Just about bordering on odd, I see things through different eyes.The heading says it all - I live, I love, I craft, I am me...


Oh you Knit wit!

Now. Before I start, in my defence I will say the following..

  1. I haven't been knitting for years and years - no, you could count that in months
  2. I do attempt patterns far harder than my limited ability (Let me explain -  I look at the picture and think I like that and with out further ado find some needles as near to the correct size, some yarn/wool/mix/alpaca from my stash that I think will also look good and just start. Yup. I just START)
  3. I don't do swatches - takes up precious crafting time and precious yarn or wool and I am basically lazy preferring on the spur of the moment crafting
  4. I don't take being told what to do easily either
  5. I have a habit of choosing patterns that are written in a foreign language, the translating programme on the computer can only do so much.....
  6. I am left handed
  7. I have no idea how to read knitting patterns (in English or otherwise...)

Hang on a mo - are these statements my DEFENCE??

Any way - where was I? Oh yes.

Having started on Himself's Skepp-o-hoj, I completed the front and the back and stopped with both pieces resting on a set circular needles. They need to be picked up again once I reach the top of each sleeve. There is a little bit of an interesting meeting of the pieces on the shoulders, but like all my knitting adventures - I will deal with that when I get there.  



The knitting of the sleeves was turning out to be problematic. Firstly - the instructions were a little lost in the translation. Several times. Then having sorted out the initial casting on and setting up the cables, I realised something rather profound.


Well, I can but only one pattern. So having frogged back the sleeve several times, I decided to try the pattern I know. Which, if I had though about it, was not a good idea.
Here I am, a novice knitwit trying to re-write a pattern to fit a differently numbered cable pattern whilst trying to translate the increases so that they do not alter the cables or the P2 K2 ridges in an unsightly manner.

Understandably several more froggings ensured.

I ditched the cable idea.

Nope, I decided, the P2K2 ridges are a powerful manly pattern and do not need the cable up the arm (gentle sobbing could be heard in the back of my head as I let that idea down). My mom lent me an all singing all dancing all generic knitting pattern so I could have the instructions in English, where it gives the number to cast on, the rows to do before increasing and the eventual width at the top of the sleeve. This seemed to be the answer at last!

Off I started again, cast on the correct number of stitches. Happily knitted up a cuff's length then referred back to the pattern. Eeerr. Hmmm. I read the words which instantly turned in to a foreign language. I increased the sleeve as I thought I had been instructed. Hmmmm definitely did not look correct. I re-read the instructions and they still seemed to say the same thing. So, hey ho, I blithely carried on for several rows more. By now I could see this was not not not correct.

The sound of frantic frogging and foul language was quite noticeable for about 10 minutes.   This was followed by the hurling of naked knitting needles and a ball of curly wool back onto my desk. Humph.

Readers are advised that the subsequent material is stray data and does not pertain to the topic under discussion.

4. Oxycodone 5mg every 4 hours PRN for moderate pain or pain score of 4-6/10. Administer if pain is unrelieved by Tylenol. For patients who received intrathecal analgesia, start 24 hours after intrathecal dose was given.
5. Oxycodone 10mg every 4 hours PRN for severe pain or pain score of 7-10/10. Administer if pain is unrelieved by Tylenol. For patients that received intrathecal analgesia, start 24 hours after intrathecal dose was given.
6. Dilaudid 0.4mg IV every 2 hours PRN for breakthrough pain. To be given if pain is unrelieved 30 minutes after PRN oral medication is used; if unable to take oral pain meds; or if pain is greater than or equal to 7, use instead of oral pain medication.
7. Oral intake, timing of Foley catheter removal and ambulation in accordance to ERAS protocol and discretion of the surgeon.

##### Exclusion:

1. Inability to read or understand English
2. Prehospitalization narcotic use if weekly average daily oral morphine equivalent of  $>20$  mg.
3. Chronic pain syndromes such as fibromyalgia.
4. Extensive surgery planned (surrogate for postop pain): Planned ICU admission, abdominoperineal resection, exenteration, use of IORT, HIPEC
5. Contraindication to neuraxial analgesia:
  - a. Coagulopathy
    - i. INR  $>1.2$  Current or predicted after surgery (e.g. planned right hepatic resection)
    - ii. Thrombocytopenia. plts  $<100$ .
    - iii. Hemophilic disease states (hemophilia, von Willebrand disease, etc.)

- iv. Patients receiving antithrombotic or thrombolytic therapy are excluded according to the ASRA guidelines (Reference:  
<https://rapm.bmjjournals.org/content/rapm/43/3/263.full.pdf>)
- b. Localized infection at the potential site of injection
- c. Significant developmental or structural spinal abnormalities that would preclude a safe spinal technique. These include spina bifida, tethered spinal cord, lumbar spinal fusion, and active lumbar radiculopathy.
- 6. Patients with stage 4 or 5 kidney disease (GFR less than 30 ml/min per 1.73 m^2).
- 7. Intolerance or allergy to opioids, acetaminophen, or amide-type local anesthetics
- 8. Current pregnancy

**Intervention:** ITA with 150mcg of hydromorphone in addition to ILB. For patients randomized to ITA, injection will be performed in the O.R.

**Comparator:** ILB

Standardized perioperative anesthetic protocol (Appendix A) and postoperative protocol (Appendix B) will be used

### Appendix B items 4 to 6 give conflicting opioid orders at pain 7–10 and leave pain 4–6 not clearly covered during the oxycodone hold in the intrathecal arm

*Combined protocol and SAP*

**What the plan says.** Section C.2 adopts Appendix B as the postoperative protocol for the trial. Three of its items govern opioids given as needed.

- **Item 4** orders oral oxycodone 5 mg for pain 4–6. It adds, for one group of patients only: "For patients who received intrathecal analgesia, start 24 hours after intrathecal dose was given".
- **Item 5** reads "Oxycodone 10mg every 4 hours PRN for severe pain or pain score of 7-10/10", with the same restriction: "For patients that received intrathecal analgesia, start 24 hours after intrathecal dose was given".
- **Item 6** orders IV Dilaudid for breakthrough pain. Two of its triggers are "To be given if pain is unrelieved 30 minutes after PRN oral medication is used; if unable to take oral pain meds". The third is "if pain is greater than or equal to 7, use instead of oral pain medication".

The instructions to increase were for stocking stitch but I have such an obvious rib pattern, I just could not see how to increase without either making the sleeves suddenly baggy from the cuff or by adding a silly extra rib in the middle of an existing pattern - sigh..... how on earth did I ever think I liked knitting....grumphff.

Several days passed. I had managed to avoid making eye contact with the ball of disgraced crimped wool but it finally called to me and I started again. This time, making sure we were in a neutral environment (out walking) my knitting and I became reacquainted. I cast on and during the walk completed a cuff's length and put it aside to ask the knit and natter ladies last night - surely they'd know how to increase my sleeve without upsetting the strong vertical stripes.

Later at knit and natter, with much chocolate cake and tea to soothe the knitting nerves (will post about the cake and tea another day) I explained my dilemma.

Oh the response! All offered advice and explained how they would do it and initially it was if they were all speaking a foreign language and then eventually I began to understand and it was if a lightbulb had just been switched on inside my foggy brain (reason for that to be blogged with cake and tea post).  *Simples (click)*

I started knitting again - oh sweet knitting how could I have fallen out of love with you?

Now I have a sleeve (sans cable) being increased (rib pattern intact) with knitting nerves no longer feeling as crumpled as my many-frogged wool - smile.

Aah. Happy again.


  1. Glad you are finally getting on with the sleeves; personally I cannot visualise Himself in a sleeveless sweater. Also our climate does not lend itself to such garments, well only on the odd day (eg today) so sleeves are a must. Have a tick VG for persevering with your Knitting!

  2. Glad you and your knitting are talking again. It will all work out OK, you see.

  3. You've more patience than me Kate, can't wait to see it finished

  4. Perseverance is always the answer, says I, the "beside herself" woman who couldn't get to grips with a Debbie Bliss entrealac blanket pattern. I did blog about it many moons ago and though the item was eventually finished I as yet have never found the urge to start another!


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